Pick n Pay has launched a range of Livefit fitness equipment that comes with free online classes for Smart Shopper programme members. The retailer…
Don’t let the Acer Iconia W510 and its hearty hinge confuse you. It’s a tablet, not one of those convertible laptops you’ve been seeing lately. It may transform into three different modes, but it’s a Windows 8 slate with a keyboard dock, pure and simple.
Why? Because its 10.2-inch form factor and low-wattage Atom processor make it less than functional for all but the most basic computing tasks. Despite running the full version of Windows 8, it has more in common with the Microsoft Surface RT than a true convertible like Lenovo Thinkpad Helix.
Our configuration of the Acer Iconia W510 packs a 1.8GHz Intel Atom processor, 2GB of RAM, and a 64GB SSD. It retails for $750, half of what true transformers like the HP Envy X2 go for, but don’t mistake the W510 for a value buy. This is iPad pricing without iPad performance, and for just a $100 more, you could get a more functional, albeit heavier, Windows 8 laptop. Or you could get a sleek Surface RT, preloaded with Microsoft Office.
Though the thought of a full Windows 8 slate, keyboard stand included, might be tempting, the Acer Iconia W510 is not suited to be to the solo computing option for anyone but the lightest of users. It’s meant to be someone’s second or even third device. Portability and battery life are its only true selling points, but its that unfortunate device that’s easy enough to haul, but barely functional enough to justify its presence in your bag.
As we said, the Acer Iconia W510 is not a laptop or ultrabook, it’s a tablet. You can even buy it sans keyboard stand for $500. We wouldn’t want to though, since the stand provides extra battery life and the machine’s only full size USB port.
On the tablet itself there’s mini-HDMI and USB, a microSD port, headphone jack, volume rocker and charging port, so it really can fly solo without the keyboard dock.
The overall design of the Iconia W510 is defined by one thing: size. At just 10.2-inches and weighing less than two pounds, it’s tiny, cute even. While this is an excellent form factor for a tablet, when you drop the W510 into its dock and start to type, you’ll feel its limitation immediately.
In ultrabook-esque productivity mode, we found the W510’s keyboard annoying and cramped to type on. 11-inches is as small as you can go and still fit a standard laptop keyboard on your machine. Since Acer went below that form factor, some sacrifices have been made. Keys are small, shallow and the touchpad is tiny too.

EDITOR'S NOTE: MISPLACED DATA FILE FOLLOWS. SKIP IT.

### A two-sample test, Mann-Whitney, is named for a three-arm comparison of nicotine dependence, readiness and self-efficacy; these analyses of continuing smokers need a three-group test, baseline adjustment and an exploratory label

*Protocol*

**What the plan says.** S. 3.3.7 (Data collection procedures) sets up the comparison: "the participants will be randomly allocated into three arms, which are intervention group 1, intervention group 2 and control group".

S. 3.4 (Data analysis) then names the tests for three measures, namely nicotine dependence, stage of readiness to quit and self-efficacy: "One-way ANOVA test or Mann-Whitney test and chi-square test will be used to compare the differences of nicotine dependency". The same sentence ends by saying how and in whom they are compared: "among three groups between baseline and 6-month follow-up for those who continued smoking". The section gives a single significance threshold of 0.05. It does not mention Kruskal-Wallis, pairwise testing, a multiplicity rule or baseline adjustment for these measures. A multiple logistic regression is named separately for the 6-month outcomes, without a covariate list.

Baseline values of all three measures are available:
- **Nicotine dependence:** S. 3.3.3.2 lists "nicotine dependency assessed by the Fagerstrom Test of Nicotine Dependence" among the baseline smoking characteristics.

Banging away on this very review, we often missed keys and always felt as though we were hunched over the thing. Overall, we found the keyboard adequate for email, but not something we’d want to do any real word processing on. Just fifteen minutes or so of composing on the Iconia W510 had us dying to get back to our Lenovo IdeaPad Yoga or MacBook Pro, anything with a full, more functional keyboard.
The touchpad is torturous. It’s tiny and sensitive like a gnome with emotional issues. Mousing around, the arrow tended to flit all about the screen any time we applied our pointer finger with anything less than extreme precision. Unless you plan to stick with touching the screen, a wireless travel mouse is a must for the W510. Make sure its bluetooth or you’ll be giving up your only USB port to a wireless dongle.
The touchpad is not also not multi-touch capable. This means no dragging two fingers to scroll a web page or slide the Start Screen. This is a corner that really shouldn’t have been cut, since the shrunken keyboard makes Home, End, Page Up and Page Down keys into function keys. Make sure your travel mouse has a scroll wheel.
Finally, the whole thing is unbalanced. Though the hinge is sturdy and keeps the screen in whatever position you choose, the thing tends to fall overt backwards at anything other than a ninety degree angle. The tablet/screen houses all the internals, outweighing the dock, giving it a tendency to fall over backwards when placed on anything other than a flat desktop. That’s a mighty flaw for a travel-oriented machine.
Review from Techradar.com and is published with permissions. Continue the full review here.